But with sexy groups, there is always the danger that their provocative costumes and choreography will overstep the limits of favorable netizen and public opinion. Also, and in particular, at about the same time Apink were appointed, many K-pop groups were beginning to suffer from dating “scandals”—that is, being revealed to be in relationships at all—with the women receiving the brunt of fans’ anger (from female fans for dating “their” male idol, from male fans for not “waiting” for them instead). Without condoning the double-standards behind that backlash, and indeed deploring those fans whose liking of a celebrity is contingent on his or her sexual history, I can appreciate why relationships are a sensitive subject for conscripts, many of whom either split up with their girlfriend before enlisting, or constantly fear that she’s cheating on him while he’s serving. (See the 2008 movie Crazy Waiting for an exploration of this.)
(That being said, the girlfriends have equal cause for concern, as it’s not uncommon for conscripts to visit prostitutes.)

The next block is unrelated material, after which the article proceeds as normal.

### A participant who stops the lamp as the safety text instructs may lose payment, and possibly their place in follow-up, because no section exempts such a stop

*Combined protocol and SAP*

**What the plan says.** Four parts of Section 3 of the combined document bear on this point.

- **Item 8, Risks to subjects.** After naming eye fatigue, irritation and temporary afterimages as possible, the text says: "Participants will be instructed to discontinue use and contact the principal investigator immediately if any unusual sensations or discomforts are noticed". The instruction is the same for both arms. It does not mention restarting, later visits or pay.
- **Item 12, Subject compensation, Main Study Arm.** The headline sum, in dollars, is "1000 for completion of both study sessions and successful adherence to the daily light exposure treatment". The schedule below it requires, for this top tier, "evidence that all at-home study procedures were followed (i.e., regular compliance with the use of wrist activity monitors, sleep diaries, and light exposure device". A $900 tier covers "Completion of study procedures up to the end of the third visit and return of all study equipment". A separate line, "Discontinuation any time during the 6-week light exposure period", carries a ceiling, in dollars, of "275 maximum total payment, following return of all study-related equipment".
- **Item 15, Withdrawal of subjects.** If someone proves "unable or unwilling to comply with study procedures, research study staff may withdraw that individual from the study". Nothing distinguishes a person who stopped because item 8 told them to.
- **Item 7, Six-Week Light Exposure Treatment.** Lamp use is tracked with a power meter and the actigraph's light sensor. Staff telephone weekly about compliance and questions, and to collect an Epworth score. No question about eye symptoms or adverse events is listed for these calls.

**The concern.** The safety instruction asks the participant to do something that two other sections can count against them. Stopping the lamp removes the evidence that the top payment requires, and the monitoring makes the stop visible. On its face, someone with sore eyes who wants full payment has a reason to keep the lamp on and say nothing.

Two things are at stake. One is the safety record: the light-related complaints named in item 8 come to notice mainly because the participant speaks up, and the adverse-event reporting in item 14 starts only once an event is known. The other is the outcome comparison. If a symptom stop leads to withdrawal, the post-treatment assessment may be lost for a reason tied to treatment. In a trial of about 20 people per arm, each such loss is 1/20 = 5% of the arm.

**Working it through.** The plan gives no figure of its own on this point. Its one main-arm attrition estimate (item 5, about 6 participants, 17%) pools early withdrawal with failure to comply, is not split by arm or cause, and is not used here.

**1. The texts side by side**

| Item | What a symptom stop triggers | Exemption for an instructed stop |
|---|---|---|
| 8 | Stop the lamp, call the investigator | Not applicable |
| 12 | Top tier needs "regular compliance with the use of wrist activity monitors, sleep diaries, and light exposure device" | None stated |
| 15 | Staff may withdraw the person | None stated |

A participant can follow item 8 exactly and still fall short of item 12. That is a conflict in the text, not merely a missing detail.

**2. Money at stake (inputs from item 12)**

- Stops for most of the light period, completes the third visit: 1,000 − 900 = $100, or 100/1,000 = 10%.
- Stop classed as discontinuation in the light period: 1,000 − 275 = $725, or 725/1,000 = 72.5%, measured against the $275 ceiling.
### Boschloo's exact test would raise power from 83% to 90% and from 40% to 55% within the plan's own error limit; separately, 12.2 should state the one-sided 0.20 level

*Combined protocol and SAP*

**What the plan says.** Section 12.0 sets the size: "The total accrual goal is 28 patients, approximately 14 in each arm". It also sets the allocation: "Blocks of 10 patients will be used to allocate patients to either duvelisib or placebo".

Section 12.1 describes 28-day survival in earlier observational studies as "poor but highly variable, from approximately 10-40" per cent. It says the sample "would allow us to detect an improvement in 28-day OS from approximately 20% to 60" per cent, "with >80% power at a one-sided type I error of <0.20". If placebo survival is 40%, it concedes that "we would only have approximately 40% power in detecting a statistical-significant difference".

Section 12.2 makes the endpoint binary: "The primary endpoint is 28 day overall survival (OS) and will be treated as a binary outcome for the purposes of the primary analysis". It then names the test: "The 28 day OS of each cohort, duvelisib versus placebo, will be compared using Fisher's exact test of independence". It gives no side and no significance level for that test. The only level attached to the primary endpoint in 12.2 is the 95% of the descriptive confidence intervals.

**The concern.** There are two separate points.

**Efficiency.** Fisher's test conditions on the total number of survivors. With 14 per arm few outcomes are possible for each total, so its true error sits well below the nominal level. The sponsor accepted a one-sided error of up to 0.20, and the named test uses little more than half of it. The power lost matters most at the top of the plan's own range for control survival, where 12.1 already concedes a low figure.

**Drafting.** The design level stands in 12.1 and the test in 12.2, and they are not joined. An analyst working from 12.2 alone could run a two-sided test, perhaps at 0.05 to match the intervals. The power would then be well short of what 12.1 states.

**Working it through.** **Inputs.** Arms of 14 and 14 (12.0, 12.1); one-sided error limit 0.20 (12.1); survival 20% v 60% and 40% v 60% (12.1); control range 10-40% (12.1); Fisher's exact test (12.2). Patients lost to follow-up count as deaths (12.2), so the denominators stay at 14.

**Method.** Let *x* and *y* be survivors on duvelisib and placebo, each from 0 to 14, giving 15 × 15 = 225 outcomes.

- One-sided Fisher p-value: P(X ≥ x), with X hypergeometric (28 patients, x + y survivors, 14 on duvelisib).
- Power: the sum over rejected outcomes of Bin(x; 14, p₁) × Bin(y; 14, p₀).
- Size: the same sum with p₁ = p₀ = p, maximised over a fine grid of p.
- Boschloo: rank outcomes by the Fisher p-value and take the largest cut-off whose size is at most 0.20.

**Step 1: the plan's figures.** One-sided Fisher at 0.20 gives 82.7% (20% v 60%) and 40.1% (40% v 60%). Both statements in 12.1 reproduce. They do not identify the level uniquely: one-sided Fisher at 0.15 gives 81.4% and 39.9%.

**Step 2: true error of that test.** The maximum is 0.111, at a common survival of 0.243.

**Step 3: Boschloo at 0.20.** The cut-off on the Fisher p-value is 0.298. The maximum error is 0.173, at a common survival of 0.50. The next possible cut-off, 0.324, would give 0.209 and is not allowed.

So if a cute, innocent, non-dating girl-group was required, why not select the group with the strongest reputation as such, and the least likely to radically change?
Indeed, one so strong as to be blatantly contrived for ajosshi/samhcheon fans? For instance:
- While promoting their third mini-album in July 2013, Apink told an interviewer that Cube Entertainment suggested that they transition to more mature concepts, but they wanted to maintain an innocent one. They also pointed that several members were underage, preventing the group from doing those sexy concepts. (Although only one—Oh Ha-young—still was as of March 2014, and she turned 18 that July.)
- In April 2014, it was revealed that 20 year-old So Na-eun had never dated. Yes, technically after they’d been hired by the MMA, but again it’s indicative (I’m sure I could dig up earlier examples).
- Also in April 2014, and in particular, they claimed that as no members had ever even kissed, then “they [had to think] of their fans while dancing the key choreography moves for Mr. Chu.“
- That was because they described it as “a pop dance song about a first kiss shared with a loved one, featuring Apink’s bolder but still shy way of confessing love.” But not so bold though, as to further stress the sensibilities of delicate fans, who had been concerned about a possible concept change ever since they saw the members wearing—wait for it—red lipstick on the album cover.